Every time the Senate debates campaign finance reform, Democratic Senator Fritz Hollings of South Carolina introduces a Constitutional amendment that would exempt campaign contributions from First Amendment protection.

Every time this amendment comes to a vote, it fails.

Hollings’ amendment hasn’t received much media attention these past two weeks, but it did come to a vote and did again fail.

Slowly the country will come to grips with the fact that for all its promise, the McCain-Feingold bill will not solve any of the problems associated with our campaign finance regime — special access, special favors, corrupt bargains, legislative shirking and especially public skepticism.

What we want, I think, is a system that prevents money from influencing politicians in any way whatsoever. The beautiful thing is that we know many ways to affect such a system. The one thing that stands in our way is that pesky First Amendment.

Or does it?

Ever since the Supreme Court decided Buckley v. Valeo in the 1970s, campaign contributions have been considered a form of free speech — hence, Hollings’ amendment to override this decision. But is it possible the Court made a mistake on this question?

It seems to me that campaign contributions do not fit the definition of speech. Before 1974, candidates for office did not have to disclose the identities of their contributors. Clearly, big donors did not give money to candidates to express themselves because their contributions were silent to the public at large. They gave money to get their guy elected. Period.

Today, nothing has changed. Sure, we require candidates to disclose the names of (some) donors. But when was the last time you looked at a donor list? When was the last time you heard someone’s endorsement through their donation? I’d venture that the only times were in conjunction with a charge of impropriety. Surely, if they could, donors would still make anonymous donations. Nothing has changed despite the “reform.”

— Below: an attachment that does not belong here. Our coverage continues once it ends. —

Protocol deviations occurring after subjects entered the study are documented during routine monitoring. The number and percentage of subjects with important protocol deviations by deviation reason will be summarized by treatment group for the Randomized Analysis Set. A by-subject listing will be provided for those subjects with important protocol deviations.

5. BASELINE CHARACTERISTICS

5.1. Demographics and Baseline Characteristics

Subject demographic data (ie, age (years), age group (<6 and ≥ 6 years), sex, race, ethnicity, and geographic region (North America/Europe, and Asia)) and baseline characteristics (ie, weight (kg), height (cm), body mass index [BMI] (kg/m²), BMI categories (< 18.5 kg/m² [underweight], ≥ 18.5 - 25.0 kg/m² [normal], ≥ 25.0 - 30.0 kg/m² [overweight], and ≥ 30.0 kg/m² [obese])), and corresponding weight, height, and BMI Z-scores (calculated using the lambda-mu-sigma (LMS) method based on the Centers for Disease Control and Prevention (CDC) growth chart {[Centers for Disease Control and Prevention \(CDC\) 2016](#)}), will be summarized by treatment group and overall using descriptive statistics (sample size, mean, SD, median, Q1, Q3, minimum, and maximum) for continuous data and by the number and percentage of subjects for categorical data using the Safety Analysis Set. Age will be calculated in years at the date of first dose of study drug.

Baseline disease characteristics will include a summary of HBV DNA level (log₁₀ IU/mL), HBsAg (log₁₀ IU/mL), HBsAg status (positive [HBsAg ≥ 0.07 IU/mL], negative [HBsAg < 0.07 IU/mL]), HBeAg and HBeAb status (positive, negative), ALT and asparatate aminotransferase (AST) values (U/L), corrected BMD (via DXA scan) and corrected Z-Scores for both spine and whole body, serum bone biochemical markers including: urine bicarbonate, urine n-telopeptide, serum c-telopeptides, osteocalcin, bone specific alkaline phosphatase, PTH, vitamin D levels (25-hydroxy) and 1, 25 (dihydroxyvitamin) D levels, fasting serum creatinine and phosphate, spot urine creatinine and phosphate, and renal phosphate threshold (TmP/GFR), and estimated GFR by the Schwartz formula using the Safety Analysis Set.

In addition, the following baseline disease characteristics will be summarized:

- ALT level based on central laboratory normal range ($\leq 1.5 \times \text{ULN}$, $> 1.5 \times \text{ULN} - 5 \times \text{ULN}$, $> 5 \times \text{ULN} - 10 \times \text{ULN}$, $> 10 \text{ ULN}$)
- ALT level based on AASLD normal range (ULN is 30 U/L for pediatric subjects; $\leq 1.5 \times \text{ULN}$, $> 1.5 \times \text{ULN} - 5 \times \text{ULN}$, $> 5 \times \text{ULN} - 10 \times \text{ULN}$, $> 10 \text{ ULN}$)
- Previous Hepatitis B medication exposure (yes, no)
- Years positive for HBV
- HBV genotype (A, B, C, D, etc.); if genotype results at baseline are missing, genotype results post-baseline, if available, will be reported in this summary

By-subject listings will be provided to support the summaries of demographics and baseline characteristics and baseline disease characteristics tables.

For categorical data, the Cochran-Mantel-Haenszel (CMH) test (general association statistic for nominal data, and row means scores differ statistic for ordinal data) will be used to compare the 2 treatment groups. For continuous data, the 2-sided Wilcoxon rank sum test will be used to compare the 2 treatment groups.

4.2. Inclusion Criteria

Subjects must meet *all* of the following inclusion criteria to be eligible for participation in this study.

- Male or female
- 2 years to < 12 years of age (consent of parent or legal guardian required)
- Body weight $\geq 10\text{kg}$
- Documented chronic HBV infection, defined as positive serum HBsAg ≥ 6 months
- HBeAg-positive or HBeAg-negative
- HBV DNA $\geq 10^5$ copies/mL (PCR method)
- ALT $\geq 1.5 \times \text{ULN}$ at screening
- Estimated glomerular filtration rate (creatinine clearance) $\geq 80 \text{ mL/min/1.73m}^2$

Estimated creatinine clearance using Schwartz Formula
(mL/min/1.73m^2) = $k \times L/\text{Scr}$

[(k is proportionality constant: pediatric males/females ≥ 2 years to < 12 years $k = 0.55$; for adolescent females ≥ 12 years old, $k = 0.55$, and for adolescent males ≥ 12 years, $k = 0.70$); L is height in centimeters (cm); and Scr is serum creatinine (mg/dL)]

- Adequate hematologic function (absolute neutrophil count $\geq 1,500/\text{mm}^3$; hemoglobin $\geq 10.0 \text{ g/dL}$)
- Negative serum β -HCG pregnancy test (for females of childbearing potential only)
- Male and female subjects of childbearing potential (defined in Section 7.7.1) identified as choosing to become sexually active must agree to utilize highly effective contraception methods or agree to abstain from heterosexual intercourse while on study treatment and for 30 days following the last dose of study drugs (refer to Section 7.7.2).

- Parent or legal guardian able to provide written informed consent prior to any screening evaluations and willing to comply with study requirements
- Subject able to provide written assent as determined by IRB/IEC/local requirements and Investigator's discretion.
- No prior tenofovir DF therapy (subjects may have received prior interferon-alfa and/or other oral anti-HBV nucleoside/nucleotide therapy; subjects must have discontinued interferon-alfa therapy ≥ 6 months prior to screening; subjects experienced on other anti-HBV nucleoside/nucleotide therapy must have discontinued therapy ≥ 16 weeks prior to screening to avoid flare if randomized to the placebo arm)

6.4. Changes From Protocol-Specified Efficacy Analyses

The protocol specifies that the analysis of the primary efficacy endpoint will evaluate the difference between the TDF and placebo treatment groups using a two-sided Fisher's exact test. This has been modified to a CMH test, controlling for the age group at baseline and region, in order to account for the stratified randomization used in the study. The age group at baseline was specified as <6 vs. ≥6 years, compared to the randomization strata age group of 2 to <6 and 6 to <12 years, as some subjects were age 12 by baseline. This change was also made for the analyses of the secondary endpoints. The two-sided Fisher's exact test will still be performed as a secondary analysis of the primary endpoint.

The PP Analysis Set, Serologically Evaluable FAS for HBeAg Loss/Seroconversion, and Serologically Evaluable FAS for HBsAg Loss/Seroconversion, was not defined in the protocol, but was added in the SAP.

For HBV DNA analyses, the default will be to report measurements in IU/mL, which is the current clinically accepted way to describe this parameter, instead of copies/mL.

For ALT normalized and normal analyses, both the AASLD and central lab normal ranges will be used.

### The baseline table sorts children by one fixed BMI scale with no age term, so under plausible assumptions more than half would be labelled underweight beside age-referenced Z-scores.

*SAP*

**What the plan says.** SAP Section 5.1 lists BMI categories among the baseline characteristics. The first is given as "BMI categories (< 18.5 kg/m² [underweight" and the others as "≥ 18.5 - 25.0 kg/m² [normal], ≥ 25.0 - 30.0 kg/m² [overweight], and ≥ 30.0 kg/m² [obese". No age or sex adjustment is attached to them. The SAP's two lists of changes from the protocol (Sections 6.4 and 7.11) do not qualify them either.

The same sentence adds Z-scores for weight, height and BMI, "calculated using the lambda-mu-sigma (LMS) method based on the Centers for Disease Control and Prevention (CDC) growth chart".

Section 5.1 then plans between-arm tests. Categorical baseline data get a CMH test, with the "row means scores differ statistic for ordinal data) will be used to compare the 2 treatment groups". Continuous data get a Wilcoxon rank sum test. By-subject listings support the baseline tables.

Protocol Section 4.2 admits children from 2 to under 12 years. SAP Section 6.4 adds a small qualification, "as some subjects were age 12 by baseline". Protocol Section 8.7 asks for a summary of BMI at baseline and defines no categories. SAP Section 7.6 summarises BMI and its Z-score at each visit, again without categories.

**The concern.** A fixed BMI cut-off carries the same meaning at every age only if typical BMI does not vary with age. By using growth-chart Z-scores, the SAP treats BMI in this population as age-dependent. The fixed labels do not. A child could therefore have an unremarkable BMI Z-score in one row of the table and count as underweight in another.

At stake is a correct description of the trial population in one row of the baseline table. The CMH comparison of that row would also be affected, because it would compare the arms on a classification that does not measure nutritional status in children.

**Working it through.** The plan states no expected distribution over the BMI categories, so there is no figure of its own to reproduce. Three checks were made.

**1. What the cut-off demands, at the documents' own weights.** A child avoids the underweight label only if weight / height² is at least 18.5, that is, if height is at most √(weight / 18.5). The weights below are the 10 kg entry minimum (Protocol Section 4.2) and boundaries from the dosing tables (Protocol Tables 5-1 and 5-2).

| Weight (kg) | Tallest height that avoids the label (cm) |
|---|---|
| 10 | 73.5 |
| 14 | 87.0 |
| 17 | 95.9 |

What else hasn’t changed through all the reform battles? Well, big corporations continue to give money to both Republicans and Democrats running for the same office. One of the biggest culprits in our time is Microsoft.

Are we prepared to say that Microsoft is schizophrenic? After all, they are “speaking” in favor of two completely opposite outcomes. No, I think it’s more likely that the company is covering its bases, positioning itself to reap the benefits that come with having helped whoever is in power get there.

Campaign contributions are not a form of speech because they don’t communicate anything — at least nothing coherent. Rather, they are subsidies of someone else’s speech, namely a party politician’s.

Some people think campaign contributions should be unlimited because the amount of money you contribute sends an important message about how strongly you agree with a candidate. I’ve already questioned whether this is actually “speech.” But as to whether it is important for citizens to be able to express the strength of their preferences, I have one more insight.

In this country you have another way to express your choice of a candidate — it’s called voting. Now, if I really, really want George W. Bush to become president, I don’t get to register 100,000 votes for him.

An even bigger problem for this argument is that no matter how strongly the poor feel about a candidate, they will never be able to express their preferences through campaign contributions.

One more thought. Some of the most important free speech occurs on the floor of the House of Representatives, yet there are time limits on that speech. Furthermore, the amount of time allotted to both sides is equal. Why not make the amount of money in campaigns allocated to each side equal?

In fact, across the pond in Great Britain, they do exactly this. Each prospective member of Parliament can spend up to $15,000. They buy leaflets, which they hand out to voters as they walk through their hometowns, meeting them and shaking their hands.

Maybe we don’t need Hollings’ amendment at all.

Phil Fortino is a senior in Saybrook College. His columns appear on Fridays.